The project charter is a document that formally authorizes the project and acts like your high-level guide and map. A good project charter defines what the project is to accomplish, including high-level initial requirements, a business case, and the scope of work.
Does your organization have a business case that explains why the project is worth the investment of time and money? If not, work with Leadership to outline the reasons why the project is worth it. The business case answers the core question—why are we doing this project?
Beyond the business case, start with the known information. Has Leadership already outlined a vision or high-level objectives? For example, an objective to grow the annual donor base by 20% percentage over 3 years?
Drilling down into department and team objectives is also important. A useful exercise is to speak with team members and ask about their individual team’s objectives, how they fit into the overall organization’s objectives, and how the project outcome will support these objectives.
During these conversations, ask about success factors and risks. Questions like:
- What does success look like to you at the end of the project?
- What are your Key Performance Indicators (KPI’s)? How will you measure them?
- What are your top concerns? What are potential roadblocks to completing this project successfully?
With these questions, you can gain valuable insights and better understand peoples’ perspectives and expectations.
Project Initiation Tips:
- You want to capture information at a summary level or on a high-level basis. We will dive into further details in the next planning steps.
- You can also create a checklist for yourself to confirm if you’ve collected the information you need to populate a project charter. This can include organizational and team objectives, business case, project objectives, requirements, success factors, stakeholders, milestones, budget, assumptions, and risks.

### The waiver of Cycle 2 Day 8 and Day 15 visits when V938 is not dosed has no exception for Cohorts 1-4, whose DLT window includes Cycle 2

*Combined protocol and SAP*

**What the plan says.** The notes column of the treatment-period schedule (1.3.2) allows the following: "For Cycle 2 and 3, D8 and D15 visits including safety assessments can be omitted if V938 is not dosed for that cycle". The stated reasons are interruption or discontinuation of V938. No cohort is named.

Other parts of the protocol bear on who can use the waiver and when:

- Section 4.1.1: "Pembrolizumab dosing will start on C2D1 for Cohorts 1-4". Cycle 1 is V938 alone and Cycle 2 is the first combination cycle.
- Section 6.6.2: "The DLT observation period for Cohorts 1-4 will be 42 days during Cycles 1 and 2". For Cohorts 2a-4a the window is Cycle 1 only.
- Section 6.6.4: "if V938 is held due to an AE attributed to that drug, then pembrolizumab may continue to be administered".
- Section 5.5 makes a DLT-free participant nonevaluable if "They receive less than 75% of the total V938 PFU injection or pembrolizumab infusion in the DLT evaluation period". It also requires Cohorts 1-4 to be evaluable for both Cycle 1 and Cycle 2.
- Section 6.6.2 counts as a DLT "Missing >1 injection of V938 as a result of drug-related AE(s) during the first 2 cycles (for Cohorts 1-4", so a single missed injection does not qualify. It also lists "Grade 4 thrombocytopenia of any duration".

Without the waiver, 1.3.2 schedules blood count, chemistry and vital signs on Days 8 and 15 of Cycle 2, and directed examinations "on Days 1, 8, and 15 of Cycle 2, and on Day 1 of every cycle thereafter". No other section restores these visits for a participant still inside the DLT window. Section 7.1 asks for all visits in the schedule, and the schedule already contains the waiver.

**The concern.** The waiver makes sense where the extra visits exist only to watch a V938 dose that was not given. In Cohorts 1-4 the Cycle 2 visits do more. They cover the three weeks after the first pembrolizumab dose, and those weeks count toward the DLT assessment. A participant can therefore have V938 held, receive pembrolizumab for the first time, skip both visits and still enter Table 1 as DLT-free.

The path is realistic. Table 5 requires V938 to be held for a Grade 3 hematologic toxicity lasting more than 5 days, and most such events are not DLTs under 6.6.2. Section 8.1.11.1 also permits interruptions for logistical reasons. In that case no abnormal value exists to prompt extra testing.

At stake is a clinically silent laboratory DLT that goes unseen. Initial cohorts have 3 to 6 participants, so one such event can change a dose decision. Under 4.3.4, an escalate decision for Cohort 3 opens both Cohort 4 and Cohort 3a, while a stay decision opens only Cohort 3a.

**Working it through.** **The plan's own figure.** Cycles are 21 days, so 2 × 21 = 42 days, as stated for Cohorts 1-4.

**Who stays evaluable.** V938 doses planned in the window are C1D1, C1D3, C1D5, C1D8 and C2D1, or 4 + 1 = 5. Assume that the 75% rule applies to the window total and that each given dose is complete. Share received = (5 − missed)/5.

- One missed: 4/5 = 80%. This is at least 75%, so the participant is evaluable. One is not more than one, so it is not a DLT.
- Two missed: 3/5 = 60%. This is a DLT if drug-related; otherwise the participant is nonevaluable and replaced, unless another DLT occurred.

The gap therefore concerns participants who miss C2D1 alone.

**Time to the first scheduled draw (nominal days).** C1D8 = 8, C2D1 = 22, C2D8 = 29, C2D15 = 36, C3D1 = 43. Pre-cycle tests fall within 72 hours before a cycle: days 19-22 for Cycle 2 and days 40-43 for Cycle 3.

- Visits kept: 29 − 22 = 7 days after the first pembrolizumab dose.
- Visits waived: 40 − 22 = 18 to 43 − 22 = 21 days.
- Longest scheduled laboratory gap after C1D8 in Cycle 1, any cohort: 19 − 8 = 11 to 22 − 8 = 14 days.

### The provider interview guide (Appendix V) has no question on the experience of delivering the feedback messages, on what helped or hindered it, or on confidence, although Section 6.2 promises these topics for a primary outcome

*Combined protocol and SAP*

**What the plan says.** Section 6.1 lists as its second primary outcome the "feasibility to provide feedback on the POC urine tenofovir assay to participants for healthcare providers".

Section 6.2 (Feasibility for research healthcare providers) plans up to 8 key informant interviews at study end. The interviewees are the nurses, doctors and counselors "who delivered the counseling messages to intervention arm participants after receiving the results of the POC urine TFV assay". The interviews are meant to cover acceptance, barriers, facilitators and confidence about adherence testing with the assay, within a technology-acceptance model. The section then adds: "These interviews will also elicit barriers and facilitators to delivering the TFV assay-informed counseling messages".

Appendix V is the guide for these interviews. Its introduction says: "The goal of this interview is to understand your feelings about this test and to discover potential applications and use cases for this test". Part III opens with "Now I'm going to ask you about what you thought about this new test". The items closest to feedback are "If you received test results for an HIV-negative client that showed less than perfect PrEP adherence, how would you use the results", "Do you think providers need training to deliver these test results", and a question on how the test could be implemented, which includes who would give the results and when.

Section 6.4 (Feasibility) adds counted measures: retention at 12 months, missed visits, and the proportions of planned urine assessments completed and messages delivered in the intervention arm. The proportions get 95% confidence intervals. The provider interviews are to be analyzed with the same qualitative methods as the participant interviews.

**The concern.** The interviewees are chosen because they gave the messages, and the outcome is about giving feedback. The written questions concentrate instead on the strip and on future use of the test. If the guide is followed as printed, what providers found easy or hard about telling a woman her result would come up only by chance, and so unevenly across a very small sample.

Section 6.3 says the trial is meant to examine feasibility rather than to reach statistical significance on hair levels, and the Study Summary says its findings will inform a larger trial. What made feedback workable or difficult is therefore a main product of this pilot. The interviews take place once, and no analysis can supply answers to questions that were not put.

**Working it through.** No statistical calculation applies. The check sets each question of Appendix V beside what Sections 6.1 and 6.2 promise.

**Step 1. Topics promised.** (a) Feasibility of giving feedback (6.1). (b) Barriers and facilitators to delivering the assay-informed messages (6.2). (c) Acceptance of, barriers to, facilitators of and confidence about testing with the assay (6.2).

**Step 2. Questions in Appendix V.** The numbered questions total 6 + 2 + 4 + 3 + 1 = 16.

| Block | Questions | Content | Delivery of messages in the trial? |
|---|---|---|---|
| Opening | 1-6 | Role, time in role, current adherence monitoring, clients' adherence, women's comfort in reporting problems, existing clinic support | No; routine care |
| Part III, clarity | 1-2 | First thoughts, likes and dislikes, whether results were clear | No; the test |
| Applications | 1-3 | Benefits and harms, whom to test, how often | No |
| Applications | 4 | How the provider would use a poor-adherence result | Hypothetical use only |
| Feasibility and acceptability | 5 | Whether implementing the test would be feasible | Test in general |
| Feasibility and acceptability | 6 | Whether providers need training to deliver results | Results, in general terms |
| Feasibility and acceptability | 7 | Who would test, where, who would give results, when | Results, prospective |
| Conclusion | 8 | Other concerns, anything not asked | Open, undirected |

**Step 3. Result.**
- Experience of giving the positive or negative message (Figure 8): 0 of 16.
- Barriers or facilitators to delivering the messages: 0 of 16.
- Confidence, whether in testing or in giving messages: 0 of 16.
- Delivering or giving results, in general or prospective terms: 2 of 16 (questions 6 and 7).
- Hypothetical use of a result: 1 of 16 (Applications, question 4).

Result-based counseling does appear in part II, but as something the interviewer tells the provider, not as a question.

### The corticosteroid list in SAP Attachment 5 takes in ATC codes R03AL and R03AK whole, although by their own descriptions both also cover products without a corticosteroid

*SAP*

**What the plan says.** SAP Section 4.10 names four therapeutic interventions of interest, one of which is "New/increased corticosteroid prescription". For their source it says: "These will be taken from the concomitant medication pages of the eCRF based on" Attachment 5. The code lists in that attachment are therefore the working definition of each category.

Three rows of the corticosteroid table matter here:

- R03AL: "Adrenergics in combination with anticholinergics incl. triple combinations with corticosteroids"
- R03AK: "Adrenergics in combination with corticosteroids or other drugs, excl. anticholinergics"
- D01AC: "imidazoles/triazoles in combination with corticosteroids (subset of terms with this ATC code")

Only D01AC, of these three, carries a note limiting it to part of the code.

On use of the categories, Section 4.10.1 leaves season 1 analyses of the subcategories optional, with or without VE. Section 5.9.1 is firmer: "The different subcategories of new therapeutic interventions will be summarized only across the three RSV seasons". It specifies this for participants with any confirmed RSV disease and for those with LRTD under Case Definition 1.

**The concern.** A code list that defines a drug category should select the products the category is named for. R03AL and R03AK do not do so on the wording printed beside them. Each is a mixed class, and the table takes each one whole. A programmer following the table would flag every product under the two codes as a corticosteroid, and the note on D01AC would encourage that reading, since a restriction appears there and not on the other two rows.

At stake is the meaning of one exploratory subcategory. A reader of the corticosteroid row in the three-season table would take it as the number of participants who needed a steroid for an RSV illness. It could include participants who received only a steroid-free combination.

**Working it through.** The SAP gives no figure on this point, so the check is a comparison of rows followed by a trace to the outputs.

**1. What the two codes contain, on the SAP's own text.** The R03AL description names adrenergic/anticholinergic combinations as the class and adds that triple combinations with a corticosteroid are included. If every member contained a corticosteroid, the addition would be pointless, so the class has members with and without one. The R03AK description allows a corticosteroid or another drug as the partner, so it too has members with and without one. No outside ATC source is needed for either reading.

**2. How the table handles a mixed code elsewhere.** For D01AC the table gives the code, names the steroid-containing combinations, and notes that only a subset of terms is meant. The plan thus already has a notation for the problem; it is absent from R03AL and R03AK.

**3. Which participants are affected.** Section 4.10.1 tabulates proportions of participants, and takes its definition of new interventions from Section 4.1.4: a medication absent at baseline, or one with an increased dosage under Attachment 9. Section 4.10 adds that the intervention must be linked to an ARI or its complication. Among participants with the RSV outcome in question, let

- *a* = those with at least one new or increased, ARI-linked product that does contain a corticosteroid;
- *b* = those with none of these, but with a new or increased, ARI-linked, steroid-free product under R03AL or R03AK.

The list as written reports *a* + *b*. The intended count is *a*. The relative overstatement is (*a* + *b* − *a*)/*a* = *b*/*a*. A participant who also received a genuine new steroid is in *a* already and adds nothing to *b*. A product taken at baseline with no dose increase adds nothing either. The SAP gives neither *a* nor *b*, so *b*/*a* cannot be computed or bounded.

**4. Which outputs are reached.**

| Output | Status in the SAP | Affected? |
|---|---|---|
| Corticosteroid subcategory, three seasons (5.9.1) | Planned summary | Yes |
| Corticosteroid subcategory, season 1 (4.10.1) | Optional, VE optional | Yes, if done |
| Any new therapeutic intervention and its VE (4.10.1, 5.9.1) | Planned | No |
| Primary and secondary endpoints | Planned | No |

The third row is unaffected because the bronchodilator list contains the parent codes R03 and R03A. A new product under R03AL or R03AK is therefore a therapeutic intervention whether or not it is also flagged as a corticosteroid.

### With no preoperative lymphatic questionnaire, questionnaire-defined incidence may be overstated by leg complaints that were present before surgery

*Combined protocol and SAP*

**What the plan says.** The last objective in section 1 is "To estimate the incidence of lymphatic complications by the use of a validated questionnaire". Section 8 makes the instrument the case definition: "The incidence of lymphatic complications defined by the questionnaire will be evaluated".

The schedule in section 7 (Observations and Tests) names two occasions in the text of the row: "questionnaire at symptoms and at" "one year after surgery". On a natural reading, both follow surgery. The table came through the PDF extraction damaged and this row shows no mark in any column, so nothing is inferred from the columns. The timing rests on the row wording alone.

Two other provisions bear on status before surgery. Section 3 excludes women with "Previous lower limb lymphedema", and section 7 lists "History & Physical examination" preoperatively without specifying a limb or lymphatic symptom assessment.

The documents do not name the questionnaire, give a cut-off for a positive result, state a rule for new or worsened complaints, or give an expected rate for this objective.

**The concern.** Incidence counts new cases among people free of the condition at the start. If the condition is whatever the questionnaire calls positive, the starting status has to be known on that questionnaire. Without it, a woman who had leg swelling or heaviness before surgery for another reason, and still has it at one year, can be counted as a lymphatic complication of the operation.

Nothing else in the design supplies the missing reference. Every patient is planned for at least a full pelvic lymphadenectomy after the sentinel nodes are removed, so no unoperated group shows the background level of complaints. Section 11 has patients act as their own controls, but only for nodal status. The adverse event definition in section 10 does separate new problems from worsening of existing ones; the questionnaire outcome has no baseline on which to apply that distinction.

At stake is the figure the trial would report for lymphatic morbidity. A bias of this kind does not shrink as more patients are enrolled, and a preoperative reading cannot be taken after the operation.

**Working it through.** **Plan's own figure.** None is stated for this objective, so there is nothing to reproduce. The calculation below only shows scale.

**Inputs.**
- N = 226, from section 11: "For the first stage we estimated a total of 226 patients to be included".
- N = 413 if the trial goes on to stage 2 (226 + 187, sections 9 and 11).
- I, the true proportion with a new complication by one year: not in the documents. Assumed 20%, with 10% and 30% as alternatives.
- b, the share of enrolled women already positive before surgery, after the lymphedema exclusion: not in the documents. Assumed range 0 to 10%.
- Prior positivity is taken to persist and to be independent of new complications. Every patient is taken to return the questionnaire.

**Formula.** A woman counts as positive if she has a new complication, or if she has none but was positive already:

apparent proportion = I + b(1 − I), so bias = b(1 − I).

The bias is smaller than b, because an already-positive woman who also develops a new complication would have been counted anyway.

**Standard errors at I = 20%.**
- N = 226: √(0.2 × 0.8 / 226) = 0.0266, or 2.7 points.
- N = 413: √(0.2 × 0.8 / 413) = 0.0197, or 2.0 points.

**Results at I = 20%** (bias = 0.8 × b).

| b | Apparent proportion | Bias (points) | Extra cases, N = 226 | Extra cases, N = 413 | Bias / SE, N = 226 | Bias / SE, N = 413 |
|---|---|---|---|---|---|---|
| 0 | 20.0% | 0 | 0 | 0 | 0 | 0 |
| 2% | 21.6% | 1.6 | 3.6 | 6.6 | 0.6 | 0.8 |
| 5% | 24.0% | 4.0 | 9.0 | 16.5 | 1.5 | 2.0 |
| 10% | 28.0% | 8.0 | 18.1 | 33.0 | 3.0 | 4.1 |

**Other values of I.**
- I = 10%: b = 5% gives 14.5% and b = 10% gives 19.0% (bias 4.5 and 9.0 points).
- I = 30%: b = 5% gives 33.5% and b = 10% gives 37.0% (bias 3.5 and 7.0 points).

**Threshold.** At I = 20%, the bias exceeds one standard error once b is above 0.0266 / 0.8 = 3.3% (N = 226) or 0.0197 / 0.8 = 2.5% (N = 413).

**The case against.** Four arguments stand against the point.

Your Fellow Trekkers
When you document stakeholders, you dive deeper into the “who”.
First, you want to make a list and identify all people, teams, departments, and organizations—both internal and external to your organization. Who are all the people who will be involved in this journey with you? Don’t forget to include people at your organization who are not directly involved in the project work but will provide input, buy-in, or support on a broader level or on specific topics. Remember to note vendors and third-party organizations who may have secondary roles, but often are responsible for some critical tasks.
It’s helpful to ask people about their major requirements and main expectations and track them. For requirements, describe what people request or assume to be available in the product, service, or result. For expectations, describe what people will think will happen to them, their team, or organization as result of the project. This information will then help you determine what, how, and when to communicate with stakeholders.
Project Initiation Tips:
Review your list with others and ask:
- Who is missing?
- Who could affect this project, either positively or negatively?
- Who has specific requirements or expectations of the project and what are they?
Starting the Trek
As American soprano Beverly Sills said, “There are no shortcuts to any place worth going.” This is true on a hike, and on any project. If you work through the steps to gather information, seek feedback, document, and then share this information you will be well on your way with your project initiation steps!
Need an Expert Guide on your CRM Journey?
Superb project initiation, planning and management is essential to ensure that your project is completed on time, on budget, with quality. From creating a project charter to developing a stakeholder register, JCA helps to provide the best outcomes to our clients—and it all starts with project management.